Hvar Town’s reputation as Croatia’s party town is well deserved. While Hula Hula is still the spot for sunset cocktails, the island of Majerovica is home to the trendy beach club, Carpe Diem. Best accessed by speedboat, you can sip Pina Coladas on the beach during the day, or party late into the night.
Away from Hvar Town, there are still a few places that have retained the traditional Croatian charm. Head inland and you’ll find a hidden landscape of olive groves, lavender fields and a patchwork of vineyards. Sip and swirl your way around Hvar’s wine regions, including Stari Grad Plain – a UNESCO World Heritage Site and the oldest continually-cultivated vineyard in the world. On the north side of the island, Jelsa is a small picturesque settlement surrounded by pine forests, olive groves and wineries. While you won’t be dazzled by incredible architecture, the town sits at the foot of a pretty bay, which is peppered with restaurants and coffee shops. Some 7 miles from Hvar Town, the traditional village of Velo Grablje is at the centre of the island’s thriving lavender industry. If you’re visiting in June, you can catch the annual Lavender Festival, which hosts workshops, talks and performances.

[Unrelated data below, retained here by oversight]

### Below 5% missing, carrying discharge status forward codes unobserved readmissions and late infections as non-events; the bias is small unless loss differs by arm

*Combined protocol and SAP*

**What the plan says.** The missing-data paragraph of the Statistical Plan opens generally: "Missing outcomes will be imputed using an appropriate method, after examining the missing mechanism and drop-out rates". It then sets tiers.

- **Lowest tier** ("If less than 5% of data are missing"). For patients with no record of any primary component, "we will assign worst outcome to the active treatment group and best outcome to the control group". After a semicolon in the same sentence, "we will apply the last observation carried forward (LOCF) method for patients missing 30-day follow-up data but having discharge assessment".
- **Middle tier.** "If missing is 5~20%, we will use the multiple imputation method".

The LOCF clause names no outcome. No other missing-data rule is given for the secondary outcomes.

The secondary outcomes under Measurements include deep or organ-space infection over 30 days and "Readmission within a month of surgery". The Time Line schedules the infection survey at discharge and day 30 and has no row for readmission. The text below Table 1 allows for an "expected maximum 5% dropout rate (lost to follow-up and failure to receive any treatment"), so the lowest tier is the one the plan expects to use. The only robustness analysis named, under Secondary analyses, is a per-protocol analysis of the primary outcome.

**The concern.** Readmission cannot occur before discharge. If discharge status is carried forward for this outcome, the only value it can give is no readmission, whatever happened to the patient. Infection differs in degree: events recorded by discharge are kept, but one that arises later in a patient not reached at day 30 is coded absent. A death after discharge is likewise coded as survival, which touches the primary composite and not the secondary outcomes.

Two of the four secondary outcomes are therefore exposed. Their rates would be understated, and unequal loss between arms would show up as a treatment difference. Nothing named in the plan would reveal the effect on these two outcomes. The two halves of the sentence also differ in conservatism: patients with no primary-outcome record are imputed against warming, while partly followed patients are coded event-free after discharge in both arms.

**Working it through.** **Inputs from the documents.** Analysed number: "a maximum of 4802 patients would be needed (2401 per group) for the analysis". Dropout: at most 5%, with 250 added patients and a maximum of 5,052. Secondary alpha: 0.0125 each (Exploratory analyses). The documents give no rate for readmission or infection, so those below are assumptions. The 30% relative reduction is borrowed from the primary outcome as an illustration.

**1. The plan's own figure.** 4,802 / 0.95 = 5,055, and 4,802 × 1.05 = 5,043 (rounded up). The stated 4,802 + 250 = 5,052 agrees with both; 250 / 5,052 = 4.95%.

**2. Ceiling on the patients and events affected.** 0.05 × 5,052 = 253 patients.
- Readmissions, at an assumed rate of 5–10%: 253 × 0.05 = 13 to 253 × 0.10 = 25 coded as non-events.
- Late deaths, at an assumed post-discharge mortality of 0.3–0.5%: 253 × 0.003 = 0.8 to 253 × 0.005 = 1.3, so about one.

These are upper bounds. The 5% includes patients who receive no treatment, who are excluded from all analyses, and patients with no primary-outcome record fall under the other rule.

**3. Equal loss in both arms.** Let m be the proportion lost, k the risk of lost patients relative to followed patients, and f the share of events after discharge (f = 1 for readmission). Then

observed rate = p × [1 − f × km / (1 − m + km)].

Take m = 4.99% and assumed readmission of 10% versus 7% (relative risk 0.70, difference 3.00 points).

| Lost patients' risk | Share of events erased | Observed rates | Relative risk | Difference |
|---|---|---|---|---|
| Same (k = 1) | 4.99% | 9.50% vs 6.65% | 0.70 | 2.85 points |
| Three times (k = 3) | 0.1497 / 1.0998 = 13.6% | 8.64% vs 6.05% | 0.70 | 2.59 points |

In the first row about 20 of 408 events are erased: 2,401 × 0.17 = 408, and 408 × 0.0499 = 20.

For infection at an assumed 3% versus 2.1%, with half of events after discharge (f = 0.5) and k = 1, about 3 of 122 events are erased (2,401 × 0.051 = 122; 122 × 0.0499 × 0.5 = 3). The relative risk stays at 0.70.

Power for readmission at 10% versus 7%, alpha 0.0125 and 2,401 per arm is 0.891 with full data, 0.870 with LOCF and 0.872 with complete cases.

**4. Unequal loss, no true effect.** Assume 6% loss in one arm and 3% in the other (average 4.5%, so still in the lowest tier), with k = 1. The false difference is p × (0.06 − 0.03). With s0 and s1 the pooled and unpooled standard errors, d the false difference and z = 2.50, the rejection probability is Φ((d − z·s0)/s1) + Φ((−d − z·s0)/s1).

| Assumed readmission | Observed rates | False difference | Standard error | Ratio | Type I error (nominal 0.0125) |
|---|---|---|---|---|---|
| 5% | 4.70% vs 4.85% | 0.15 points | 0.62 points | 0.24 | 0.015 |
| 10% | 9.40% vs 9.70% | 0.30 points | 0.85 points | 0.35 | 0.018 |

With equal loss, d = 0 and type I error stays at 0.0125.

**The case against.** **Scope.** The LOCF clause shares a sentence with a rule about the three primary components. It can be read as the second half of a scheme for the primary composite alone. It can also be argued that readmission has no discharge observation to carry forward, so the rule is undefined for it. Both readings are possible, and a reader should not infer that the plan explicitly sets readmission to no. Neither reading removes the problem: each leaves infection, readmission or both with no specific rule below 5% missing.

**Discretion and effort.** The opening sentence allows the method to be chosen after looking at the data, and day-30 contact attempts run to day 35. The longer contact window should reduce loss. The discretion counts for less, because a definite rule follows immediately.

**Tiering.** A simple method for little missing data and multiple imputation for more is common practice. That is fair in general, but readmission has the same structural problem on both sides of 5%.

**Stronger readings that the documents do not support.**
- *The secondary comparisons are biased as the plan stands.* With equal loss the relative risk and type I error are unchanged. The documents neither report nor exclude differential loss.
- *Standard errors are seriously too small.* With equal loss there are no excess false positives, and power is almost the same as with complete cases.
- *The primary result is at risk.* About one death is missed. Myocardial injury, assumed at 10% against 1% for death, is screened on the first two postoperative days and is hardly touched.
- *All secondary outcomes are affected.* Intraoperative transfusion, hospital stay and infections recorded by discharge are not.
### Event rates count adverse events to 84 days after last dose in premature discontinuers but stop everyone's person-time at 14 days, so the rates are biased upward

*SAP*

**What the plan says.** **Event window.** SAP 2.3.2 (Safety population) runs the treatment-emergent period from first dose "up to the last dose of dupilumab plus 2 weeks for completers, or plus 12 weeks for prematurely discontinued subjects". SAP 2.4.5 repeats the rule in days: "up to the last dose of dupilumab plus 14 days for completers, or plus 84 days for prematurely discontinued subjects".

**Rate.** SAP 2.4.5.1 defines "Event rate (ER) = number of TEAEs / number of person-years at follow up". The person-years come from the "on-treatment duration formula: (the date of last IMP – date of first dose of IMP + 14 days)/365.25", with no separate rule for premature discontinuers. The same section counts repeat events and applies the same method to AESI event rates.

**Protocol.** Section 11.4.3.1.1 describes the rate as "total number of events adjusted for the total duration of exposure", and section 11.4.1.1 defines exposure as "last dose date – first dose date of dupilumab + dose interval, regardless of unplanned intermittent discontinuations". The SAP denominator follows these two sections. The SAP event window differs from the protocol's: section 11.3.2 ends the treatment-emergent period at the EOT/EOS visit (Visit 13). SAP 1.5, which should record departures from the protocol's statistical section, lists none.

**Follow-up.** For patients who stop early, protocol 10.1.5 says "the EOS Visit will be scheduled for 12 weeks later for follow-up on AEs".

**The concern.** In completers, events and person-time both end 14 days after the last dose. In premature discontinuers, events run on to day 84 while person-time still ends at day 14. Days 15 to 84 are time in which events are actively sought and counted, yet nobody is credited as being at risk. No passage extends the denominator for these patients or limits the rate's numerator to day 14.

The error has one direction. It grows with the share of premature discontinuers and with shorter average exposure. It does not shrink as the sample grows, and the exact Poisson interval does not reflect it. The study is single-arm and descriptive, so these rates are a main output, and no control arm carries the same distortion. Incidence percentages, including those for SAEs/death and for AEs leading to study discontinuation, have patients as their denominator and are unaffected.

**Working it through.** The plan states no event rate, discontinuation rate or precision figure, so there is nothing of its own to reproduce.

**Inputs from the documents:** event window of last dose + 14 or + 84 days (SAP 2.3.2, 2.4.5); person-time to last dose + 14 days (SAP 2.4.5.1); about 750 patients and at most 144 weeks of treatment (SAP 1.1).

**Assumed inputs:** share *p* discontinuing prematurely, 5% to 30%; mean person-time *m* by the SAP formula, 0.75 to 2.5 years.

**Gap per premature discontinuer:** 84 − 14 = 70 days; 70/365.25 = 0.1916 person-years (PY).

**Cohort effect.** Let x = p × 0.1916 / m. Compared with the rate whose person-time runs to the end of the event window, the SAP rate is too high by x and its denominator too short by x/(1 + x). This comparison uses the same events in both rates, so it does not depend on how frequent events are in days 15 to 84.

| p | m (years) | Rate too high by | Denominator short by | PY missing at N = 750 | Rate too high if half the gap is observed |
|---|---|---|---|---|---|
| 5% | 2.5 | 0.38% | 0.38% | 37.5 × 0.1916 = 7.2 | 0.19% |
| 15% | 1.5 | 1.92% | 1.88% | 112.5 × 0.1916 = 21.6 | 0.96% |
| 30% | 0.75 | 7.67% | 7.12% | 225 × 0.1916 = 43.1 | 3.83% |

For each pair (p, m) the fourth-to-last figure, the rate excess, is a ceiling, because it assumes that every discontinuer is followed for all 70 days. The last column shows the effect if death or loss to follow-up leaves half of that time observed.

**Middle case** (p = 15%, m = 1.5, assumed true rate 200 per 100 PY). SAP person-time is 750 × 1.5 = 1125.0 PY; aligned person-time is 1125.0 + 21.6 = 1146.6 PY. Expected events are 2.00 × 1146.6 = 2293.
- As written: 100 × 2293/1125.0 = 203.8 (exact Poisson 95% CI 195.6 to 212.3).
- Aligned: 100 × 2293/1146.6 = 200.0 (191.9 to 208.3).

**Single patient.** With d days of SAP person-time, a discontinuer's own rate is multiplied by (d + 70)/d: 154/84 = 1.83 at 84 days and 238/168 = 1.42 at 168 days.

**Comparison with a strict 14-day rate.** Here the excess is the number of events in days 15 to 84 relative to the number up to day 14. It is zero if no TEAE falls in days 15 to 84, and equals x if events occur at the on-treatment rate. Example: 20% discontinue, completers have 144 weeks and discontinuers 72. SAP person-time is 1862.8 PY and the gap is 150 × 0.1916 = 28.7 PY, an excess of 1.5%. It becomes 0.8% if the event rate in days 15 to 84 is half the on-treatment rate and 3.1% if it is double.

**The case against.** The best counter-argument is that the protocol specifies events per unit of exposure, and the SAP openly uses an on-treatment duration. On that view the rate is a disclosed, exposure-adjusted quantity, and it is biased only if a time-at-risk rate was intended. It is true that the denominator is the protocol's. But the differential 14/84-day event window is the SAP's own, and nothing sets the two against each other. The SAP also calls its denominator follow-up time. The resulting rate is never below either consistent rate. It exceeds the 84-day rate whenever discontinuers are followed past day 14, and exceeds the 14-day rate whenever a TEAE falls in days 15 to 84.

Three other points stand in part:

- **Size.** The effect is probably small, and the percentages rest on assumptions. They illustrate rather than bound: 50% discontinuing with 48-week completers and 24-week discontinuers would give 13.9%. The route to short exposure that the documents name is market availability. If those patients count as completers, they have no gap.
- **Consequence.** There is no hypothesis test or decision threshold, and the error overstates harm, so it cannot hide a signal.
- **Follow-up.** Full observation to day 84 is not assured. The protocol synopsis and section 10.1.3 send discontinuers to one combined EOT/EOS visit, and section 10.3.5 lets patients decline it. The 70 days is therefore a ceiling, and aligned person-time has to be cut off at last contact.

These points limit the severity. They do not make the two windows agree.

The coastline is peppered with pretty coves and sleepy fishing villages. Pokonji Dol Beach, just a 25-minute walk from the main harbour, is one of the most accessible beaches for anyone staying in Hvar Town. Continue along the coast and you’ll arrive at Mekicevica Bay – a crystal-clean, white-stone beach. After a dip, tuck into a delicious seafood lunch at Robinson, the bay’s famous restaurant, which serves up traditional Dalmatian dishes. A few miles east is the village of Milna, situated in a protected cove with two sandy beaches. Further east and reached only by car or boat, Dubovica is one of the most picturesque and popular beaches on the island.